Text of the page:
I’m working on a project this year to build a competitive programming FAQ. This is one in a series of articles describing the research, writing, and tool creation process. To read the whole series, see my CPFAQ category page.
When you’re logged into Quora, there’s a link at the top of your question feed that says: “What is your question?” Some people interpret this to mean: “What are your questions?” So we end up with questions like this one: What is ACM-ICPC? Is it necessary to have a team to participate in ACM?
As with most simple questions, the two sub-questions that make up this question have been asked repeatedly on Quora. For example:
So it would be useful to use question merging to clean things up. But we can’t merge one question into two separate questions. Quora policy in this situation suggests choosing the more specific question as a merge target. In this example, that would be the second sub-question, Is it necessary to have a team to participate in ACM? But this is a compromise. There will be a mismatch between the merged question and the answers, since some of the answers will address both sub-questions.
Having seen many of these multi-question questions in the CPFAQ question set, I decided to analyze my question title data to find out more about them.
Parsing Question Titles
To analyze the composition of question titles, we need to look at the characters that make up the titles. A period (.) in a question title can be used for purposes other than ending a sentence. For example, it can be used in an abbreviation. A question mark (?) is more likely to indicate the end of a question, thought it too can be used in other contexts — e.g., in a code snippet. Fortunately, it’s easy to use a more robust approach than just counting periods and question marks: The Natural Language Toolkit is designed to work with sentences as sentences, not just as strings of characters.
I used this Python code to analyze my question set:
import nltk.data tokenizer = nltk.data.load('tokenizers/punkt/english.pickle') file = open("questions.txt", "r") lines = file.readlines(); for line in lines: splitSentences = tokenizer.tokenize(line) numSentences = len(splitSentences) numQuestions = 0 for sentence in splitSentences: if sentence.endswith("?"): numQuestions += 1 print (str(numSentences)+"\t"+str(numQuestions)+ "\t"+line.rstrip('\n')) file.close()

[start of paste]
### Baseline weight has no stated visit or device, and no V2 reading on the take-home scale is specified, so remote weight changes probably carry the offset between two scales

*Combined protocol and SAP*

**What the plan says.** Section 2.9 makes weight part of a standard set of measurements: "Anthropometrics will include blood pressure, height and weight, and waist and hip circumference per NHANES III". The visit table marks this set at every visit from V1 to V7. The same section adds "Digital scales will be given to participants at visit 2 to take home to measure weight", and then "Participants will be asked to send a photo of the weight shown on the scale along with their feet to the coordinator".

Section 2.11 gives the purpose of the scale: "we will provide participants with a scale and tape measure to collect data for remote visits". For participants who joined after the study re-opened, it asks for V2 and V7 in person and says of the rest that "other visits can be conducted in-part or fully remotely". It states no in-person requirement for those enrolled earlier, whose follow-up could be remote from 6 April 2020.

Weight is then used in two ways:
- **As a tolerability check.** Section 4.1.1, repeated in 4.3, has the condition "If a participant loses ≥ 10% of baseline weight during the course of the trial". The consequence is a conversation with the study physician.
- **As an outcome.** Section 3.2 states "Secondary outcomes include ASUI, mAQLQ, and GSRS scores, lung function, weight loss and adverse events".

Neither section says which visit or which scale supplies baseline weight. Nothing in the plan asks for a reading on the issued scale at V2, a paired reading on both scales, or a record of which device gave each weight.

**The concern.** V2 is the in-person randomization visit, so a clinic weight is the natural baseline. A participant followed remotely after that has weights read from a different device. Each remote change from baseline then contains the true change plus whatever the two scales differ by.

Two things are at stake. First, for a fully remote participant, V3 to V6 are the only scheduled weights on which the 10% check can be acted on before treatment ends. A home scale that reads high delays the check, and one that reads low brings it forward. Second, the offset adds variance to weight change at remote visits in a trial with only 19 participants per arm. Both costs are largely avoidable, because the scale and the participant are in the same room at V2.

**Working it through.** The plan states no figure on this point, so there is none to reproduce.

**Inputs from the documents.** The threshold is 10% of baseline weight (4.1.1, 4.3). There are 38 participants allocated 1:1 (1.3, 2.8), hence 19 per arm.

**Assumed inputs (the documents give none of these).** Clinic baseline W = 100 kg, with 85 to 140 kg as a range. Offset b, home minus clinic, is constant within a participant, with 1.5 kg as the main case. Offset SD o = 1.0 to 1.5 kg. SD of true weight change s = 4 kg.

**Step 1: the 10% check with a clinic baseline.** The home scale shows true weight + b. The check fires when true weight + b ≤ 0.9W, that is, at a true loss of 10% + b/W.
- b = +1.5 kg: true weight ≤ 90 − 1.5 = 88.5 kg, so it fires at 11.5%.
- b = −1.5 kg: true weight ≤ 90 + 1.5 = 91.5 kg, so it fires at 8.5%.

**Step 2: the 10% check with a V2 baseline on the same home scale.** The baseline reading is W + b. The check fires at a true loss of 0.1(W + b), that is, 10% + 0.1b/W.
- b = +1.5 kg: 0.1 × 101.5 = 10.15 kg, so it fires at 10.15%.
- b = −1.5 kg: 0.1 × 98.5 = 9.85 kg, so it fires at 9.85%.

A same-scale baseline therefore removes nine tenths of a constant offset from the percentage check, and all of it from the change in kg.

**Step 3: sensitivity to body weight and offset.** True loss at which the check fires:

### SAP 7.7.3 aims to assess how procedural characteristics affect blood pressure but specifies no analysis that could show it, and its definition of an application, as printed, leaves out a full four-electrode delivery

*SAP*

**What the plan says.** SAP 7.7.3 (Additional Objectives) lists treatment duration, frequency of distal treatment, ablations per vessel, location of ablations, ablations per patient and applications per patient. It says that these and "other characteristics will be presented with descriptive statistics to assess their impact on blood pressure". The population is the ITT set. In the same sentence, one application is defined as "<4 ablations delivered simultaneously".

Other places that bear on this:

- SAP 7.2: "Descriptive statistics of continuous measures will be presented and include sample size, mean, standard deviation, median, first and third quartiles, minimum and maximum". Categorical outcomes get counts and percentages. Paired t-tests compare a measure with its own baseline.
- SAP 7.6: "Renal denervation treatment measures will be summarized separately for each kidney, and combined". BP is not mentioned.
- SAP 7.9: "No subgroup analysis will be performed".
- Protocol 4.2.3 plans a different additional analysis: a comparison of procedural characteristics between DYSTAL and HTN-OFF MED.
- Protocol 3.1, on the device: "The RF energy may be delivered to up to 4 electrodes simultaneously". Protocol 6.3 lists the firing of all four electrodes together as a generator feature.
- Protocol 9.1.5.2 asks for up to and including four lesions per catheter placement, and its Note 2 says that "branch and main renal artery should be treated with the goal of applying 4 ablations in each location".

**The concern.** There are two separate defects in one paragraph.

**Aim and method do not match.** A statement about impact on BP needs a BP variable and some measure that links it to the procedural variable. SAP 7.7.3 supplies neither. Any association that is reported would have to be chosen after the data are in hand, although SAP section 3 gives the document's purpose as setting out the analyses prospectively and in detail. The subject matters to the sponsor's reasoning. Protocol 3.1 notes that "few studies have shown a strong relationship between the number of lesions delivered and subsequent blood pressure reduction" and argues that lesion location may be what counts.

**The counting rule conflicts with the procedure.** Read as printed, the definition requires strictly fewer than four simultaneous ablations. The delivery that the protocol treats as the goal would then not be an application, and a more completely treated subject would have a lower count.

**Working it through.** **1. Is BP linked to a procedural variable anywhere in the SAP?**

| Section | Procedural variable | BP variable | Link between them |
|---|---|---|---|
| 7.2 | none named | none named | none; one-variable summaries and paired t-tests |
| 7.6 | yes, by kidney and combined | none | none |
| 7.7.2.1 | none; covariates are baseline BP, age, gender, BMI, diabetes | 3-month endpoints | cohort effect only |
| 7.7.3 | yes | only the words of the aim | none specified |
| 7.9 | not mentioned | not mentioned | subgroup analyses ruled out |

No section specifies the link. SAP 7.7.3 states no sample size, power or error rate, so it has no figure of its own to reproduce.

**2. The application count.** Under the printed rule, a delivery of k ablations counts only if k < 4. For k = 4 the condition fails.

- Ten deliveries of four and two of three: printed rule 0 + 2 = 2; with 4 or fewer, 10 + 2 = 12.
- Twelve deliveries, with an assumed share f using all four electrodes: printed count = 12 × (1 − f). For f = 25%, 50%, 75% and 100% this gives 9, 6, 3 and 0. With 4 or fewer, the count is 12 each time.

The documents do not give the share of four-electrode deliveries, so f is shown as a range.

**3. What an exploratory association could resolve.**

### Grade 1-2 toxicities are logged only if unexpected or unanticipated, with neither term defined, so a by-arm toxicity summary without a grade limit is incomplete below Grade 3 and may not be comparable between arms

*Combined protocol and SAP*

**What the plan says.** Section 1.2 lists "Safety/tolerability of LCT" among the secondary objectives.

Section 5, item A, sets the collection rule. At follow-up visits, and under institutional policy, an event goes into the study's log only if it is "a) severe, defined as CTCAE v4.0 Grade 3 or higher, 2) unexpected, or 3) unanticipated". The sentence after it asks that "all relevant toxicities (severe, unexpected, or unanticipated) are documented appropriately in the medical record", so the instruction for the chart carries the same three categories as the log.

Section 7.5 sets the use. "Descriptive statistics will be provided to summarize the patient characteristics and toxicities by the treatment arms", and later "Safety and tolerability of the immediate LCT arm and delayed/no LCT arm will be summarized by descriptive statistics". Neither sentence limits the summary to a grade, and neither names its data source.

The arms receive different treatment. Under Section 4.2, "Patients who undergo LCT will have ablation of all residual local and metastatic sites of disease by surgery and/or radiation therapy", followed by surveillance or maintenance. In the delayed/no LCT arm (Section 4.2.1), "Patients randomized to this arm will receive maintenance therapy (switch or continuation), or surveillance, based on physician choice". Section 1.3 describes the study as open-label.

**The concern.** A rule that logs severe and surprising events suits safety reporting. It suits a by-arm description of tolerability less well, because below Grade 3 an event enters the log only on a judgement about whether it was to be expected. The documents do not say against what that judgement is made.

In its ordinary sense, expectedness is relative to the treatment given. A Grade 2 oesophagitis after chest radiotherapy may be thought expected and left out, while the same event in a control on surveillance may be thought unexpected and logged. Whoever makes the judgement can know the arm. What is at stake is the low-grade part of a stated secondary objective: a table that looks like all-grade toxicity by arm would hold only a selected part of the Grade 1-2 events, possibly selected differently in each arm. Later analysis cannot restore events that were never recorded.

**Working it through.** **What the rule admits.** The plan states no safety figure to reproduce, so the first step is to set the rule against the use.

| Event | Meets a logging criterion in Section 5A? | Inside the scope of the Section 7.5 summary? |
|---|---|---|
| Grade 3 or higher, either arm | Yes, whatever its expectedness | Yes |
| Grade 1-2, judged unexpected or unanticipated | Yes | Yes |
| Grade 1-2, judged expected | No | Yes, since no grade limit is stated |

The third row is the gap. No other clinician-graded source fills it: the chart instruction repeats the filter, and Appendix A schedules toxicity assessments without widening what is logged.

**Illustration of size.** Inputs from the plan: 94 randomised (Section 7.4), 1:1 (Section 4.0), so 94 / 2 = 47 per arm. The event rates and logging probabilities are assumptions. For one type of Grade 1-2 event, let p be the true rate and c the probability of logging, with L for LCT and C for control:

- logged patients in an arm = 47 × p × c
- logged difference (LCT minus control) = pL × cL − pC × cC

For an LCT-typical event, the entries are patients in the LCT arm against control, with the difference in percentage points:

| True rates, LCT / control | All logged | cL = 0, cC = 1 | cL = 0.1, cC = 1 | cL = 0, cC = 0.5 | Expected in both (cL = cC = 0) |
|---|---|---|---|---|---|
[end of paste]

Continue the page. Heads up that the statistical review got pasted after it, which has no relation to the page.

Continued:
Given a text file with one question per line, this code uses the NLTK tokenizer to split each question title into sentences and count the number of sentences that end with a question mark. For each question title, it then prints the total sentence count, the question count, and the full question title.
Here are a few of the multi-question questions I found when I ran my NLTK program on my question set:
Who are the people who solve many Project Euler problems (200+)? How old are they? What is their job? Are they able to solve them consistently? How long do they spend on a typical problem? What is their motivation for doing them?
This is a popular and interesting question, which currently has 28 answers. Due to the nature of this question, there will never be a need to merge it into another question, so the multiple sub-questions aren’t a problem. It’s the only question in my set with six sub-questions.
This is not a bad question. It currently has ten answers, an answer wiki, and 229 followers. Considering the popularity of questions about dynamic programming, it could be a useful merge target.
This is another good question, with five detailed answers.
Unlike the others, this question illustrates the problem with having multiple sub-questions. It currently has zero uncollapsed answers. But although the sub-questions — about the ACM-ICPC and the pros and cons of C++ vs. Java — are well-covered in other questions, the Quora merge process will make it difficult to merge this question into a more useful one.
(Image credit: Steve)